This circular family walk at Dunkeswell Airfield takes in pretty woods and fields. Although there is a stretch on road to begin with. You can park at the airfield and visit The Aviator for pre or post walk refreshments. The undulating walk is approximately 4 kilometres. Due to a couple of kissing gates, I would recommend a baby carrier rather than buggy. When our babies were little, we loved the Tula Free-to-Grow carrier. Once older, they preferred the view from our LittleLife backpack carrier. It’s a lovely walk on a sunny day as it has shady stretches and a stream for a paddle.
Dunkeswell Airfield opened in 1943. It was built as part of the US Navy efforts to attack German U-boats in the Battle of the Atlantic during World War II. It now operates as a private airfield, with both flying and skydiving schools. The Dunkeswell Airfield Heritage Centre at the site has a photographic record of its time as a military base.
Circular Family Walk at Dunkeswell Airfield: through the village
- This photo guide takes you through the route. You turn right along the road from the airfield. There is a pavement on the opposite side of the road from the airfield. However, this disappears for around 80m, so take care.
2. You take the left turn down the hill at the corner. And then turn into the first right into Abbey Road, signposted to Dunkeswell.
3. You follow the road round through the village, past the church, to the village hall. Here, you take the road to the left down a hill. You continue down this road, through the edge of the village and up the hill the other side. The hill up the other side is pretty steep, but manageable even for little legs.
4. You reach a T-junction at the top of the hill where you turn left. You then continue along this road. And sigh with relief because the worst of the uphill is over.
Circular Family Walk at Dunkeswell Airfield: through the woods
5. Where the road bends round to the right, you continue straight down the signposted footpath. This is a good, wide path as it also provides vehicle access (so watch out for cars). This is my favourite part of the walk. It is an easy downhill, shaded section, leading down to the stream.
6. Some way down this path, the vehicle access continues round to the right. you need to take the signposted fork to the left towards a footbridge.
7. The wooden footbridge crosses a little stream.
8. You can easily access the stream by te bridge should you wish to cool your toes. This is my favourite spot to take a breather and contemplate the running water.
9. Across the footbridge, you follow the path round to your left. You then reach a fork; the footpath is signpostedto the right. You have to navigate across two small tributaries here. And the ground is wet even in dry weather. If it has been raining, this is very boggy and decent boots are needed.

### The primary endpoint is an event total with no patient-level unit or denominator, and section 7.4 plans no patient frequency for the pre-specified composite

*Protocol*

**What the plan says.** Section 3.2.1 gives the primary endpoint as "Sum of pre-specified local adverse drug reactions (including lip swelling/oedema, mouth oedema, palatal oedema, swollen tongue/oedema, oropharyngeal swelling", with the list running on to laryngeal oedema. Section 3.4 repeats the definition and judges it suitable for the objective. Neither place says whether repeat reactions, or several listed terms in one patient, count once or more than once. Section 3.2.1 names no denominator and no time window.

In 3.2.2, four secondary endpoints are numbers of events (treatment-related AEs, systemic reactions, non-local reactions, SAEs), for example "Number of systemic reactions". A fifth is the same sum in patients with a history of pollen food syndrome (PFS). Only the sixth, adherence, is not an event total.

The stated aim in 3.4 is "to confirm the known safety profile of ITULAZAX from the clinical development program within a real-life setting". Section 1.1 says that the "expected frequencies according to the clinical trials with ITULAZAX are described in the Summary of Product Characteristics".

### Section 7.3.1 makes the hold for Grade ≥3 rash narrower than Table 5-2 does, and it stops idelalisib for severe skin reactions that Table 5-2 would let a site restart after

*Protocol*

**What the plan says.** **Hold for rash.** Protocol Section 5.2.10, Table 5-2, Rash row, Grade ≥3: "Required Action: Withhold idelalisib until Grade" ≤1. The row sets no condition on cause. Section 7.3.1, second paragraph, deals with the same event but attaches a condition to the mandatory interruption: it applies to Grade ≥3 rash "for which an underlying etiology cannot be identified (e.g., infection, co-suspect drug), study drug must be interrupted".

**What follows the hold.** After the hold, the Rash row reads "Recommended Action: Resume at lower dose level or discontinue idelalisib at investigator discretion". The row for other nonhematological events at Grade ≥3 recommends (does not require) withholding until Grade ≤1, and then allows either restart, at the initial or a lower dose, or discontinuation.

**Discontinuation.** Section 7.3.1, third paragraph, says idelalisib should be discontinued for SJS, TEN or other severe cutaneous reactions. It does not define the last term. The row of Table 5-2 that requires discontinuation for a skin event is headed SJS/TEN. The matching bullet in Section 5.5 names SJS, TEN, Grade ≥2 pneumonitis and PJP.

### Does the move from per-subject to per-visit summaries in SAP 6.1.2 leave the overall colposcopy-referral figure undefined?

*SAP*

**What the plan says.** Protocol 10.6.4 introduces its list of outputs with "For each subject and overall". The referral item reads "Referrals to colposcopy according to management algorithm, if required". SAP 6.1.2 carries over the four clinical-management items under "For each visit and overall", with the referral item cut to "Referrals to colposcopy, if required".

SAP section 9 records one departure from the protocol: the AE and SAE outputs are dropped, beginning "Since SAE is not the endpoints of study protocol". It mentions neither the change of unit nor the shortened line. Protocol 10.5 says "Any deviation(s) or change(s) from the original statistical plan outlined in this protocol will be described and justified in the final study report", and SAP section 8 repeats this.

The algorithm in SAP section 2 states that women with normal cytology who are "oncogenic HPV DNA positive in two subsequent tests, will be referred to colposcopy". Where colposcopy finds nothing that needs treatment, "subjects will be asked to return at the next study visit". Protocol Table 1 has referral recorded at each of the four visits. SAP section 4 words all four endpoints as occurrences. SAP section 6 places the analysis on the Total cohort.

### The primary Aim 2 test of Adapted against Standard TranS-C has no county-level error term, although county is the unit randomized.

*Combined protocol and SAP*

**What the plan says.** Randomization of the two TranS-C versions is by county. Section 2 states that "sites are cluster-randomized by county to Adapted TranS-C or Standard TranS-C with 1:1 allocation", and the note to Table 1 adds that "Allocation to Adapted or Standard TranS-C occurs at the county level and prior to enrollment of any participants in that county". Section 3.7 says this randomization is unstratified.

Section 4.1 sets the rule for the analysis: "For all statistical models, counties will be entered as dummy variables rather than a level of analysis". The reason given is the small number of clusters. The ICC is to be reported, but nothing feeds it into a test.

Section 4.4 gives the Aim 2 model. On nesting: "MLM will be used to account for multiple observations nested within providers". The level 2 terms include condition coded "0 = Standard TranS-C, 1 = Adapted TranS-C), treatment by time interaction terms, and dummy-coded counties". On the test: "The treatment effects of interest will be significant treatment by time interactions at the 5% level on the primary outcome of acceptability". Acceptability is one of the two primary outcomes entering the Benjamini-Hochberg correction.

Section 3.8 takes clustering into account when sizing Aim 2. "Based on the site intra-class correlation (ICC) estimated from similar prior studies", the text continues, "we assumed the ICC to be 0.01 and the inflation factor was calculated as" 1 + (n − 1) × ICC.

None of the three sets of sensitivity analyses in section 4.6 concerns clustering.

10. You continue up the path though the woods until you reach a gate. There is also a stile here. but the gate is not locked. This leads you onto a bridleway that also acts as a driveway for a couple of houses.
Circular Family Walk at Dunkeswell Airfield: through the fields
11. You follow the bridleway up to Bowerhayes Farm. You take the signposted pedestrian gate to the left onto another footpath.
12. You follow this footpath through two fields. Cattle or sheep sometimes graze these fields, so take care. And remember to shut the gate between the two fields. If the fields are empty, we like to stop under the shady tree (pictured) for a rest and to take in the view.
13. You pass through another pedestrian gate into another farm. You follow the footpath through the farm, bearing round to the right.
14. You will see the footpath signposted through a gate to your left at an old cattle grid.
15. You follow the clear footpath round the edge of the field to a kissing gate.
16. You follow the ridge path through the wooded area to another kissing gate. This section is beautiful in the spring as there are numerous bluebells. You turn left onto the road.
17. Follow the road up to the Methodist church, where you turn right to get back to the airfield. Possibly time for a cuppa and some cake while watching the airfield activity!
If you would like more route information you will need Ordnance Survey Explorer Map 128 Taunton and Blackdown Hills or Ordnance Survey Explorer Map 115 Exmouth and Sidmouth (the maps overlap at this point!).
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